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Black Crusade: Core Rulebook
by Rory H. [Verified Purchaser] Date Added: 05/04/2013 03:26:15
Attractively designed, albeit with a large datafile that makes it hard for some devices to process it quickly. The book makes for an interesting, evocative read, although I cannot ever imagine wanting to play a Chaos cultist or marine to be honest. As such, it's more of an antagonists book for me.

Rating:
[4 of 5 Stars!]
Black Crusade: Core Rulebook
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Only War: Core Rulebook
by Rory H. [Verified Purchaser] Date Added: 05/04/2013 03:22:49
Good 'final chapter' of the 40KRP line of Core books (assuming it is!), with good presentation and organisation to match the other books in the series. It is a smaller file than some of the others however, which means you can download and manipulate it easily enough.

The premise of playing a military combat unit is a strong one for a rpg, although not that original when compared to other sci-fi games. The enjoyment of fighting orcs never get's old though!

Rating:
[4 of 5 Stars!]
Only War: Core Rulebook
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Deathwatch: Core Rulebook
by Rory H. [Verified Purchaser] Date Added: 05/04/2013 03:17:49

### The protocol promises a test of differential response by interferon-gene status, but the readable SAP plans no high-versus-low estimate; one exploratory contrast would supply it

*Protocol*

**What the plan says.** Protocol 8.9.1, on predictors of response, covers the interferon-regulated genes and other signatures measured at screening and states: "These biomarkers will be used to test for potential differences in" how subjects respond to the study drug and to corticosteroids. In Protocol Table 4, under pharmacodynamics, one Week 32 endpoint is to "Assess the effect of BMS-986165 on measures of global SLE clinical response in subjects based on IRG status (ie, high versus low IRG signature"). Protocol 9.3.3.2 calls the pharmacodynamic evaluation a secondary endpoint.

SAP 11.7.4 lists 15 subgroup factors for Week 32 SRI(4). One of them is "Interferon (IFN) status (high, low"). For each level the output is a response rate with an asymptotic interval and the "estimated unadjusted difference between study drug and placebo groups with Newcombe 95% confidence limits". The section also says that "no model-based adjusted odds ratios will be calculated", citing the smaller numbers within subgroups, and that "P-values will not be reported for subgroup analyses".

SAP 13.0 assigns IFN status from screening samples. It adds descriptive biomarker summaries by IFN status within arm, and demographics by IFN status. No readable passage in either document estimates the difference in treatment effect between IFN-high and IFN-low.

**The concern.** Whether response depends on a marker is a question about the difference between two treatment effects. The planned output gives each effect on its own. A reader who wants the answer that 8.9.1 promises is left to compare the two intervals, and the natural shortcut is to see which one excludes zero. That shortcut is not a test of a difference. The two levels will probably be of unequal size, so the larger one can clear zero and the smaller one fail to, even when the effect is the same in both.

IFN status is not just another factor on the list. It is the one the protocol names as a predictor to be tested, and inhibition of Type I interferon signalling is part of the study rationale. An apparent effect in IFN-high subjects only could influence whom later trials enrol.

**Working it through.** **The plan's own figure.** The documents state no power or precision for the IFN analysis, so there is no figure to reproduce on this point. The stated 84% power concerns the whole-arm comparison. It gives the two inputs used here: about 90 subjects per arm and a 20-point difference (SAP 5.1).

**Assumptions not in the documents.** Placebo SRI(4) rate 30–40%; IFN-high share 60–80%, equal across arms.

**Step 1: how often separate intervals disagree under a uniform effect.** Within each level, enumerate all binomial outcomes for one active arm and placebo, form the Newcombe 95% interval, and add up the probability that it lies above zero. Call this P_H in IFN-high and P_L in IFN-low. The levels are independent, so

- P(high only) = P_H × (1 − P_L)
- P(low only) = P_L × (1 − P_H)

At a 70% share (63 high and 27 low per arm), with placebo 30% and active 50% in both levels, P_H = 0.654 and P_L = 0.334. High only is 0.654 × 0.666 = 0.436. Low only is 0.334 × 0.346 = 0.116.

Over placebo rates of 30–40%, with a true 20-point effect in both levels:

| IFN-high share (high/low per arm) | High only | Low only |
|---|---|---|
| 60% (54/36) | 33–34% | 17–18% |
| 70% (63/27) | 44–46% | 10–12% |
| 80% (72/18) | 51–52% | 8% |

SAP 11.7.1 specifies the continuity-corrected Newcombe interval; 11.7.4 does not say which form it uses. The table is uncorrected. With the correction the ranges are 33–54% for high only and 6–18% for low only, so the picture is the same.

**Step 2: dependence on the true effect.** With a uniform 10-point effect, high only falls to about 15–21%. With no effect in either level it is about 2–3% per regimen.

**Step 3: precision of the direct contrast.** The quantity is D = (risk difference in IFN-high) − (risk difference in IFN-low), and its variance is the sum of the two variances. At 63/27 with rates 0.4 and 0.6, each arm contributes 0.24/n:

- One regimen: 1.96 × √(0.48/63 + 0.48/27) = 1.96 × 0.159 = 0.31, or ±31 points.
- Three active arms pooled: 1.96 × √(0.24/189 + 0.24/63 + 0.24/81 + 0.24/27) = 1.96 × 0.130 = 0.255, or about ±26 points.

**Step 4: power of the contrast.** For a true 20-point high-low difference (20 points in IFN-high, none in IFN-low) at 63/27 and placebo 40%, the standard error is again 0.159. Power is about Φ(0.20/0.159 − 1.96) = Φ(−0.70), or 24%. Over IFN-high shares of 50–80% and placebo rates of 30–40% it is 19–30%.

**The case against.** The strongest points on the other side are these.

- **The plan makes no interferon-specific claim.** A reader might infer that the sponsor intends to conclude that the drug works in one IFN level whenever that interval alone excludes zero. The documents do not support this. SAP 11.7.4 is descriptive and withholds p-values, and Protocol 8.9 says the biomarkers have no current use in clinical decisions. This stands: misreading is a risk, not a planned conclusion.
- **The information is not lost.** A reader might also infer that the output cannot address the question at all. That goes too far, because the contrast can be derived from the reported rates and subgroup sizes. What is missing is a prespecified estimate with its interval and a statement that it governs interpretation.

In my view, the best 40KRPG.

The 'Deathwatch' provides a good narrative device for pulling together Marine characters from a variety of otherwise disparate Chapters, while the military squad role choice ensures that teamwork is still paramount. The characters are competent in combat situations t a near superhuman level, although they never seem to quite lose their human condition. While the main focus is on military assault style missions, you can still throw a bit of investigation and exploration into their stories, so it's actually becomes a more flexible premise than the other games in the series. Moreover, almost every gamer will instantly recognise the iconic Space Marines, and be able to settle into play with little need for exposition.

The presentation and organisation within the book is outstanding, as you might expect, but the file itself is much smaller meaning your iPad/computer won't suffer a heart attack each time you save it.

Rating:
[5 of 5 Stars!]
Deathwatch: Core Rulebook
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Dust Warfare: Core Rulebook
by Matheus C. [Verified Purchaser] Date Added: 04/19/2013 13:36:34
It's a very good book and great game! Very easy to start and very fun to play!

Rating:
[5 of 5 Stars!]
Dust Warfare: Core Rulebook
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Warhammer Fantasy Roleplay: The Enemy Within
by Michael A. [Featured Reviewer] Date Added: 04/06/2013 07:40:09
This is it. This is the capstone of WFRP 3rd Edition.

The Enemy Within 3rd Edition is not a reprint of the classic 1st Edition campaign. It is a reimagining and worthy successor. Even better, there are hints and plot threads that allow this 3rd Edition campaign to tie into the 1st Edition one, indicating that the Purple Hand might be related to the Black Cowl. Best of all, you can easily port this campaign back to your prefered WFRP edition - the writers realized for this adventure that mechanics can't get in the way of story.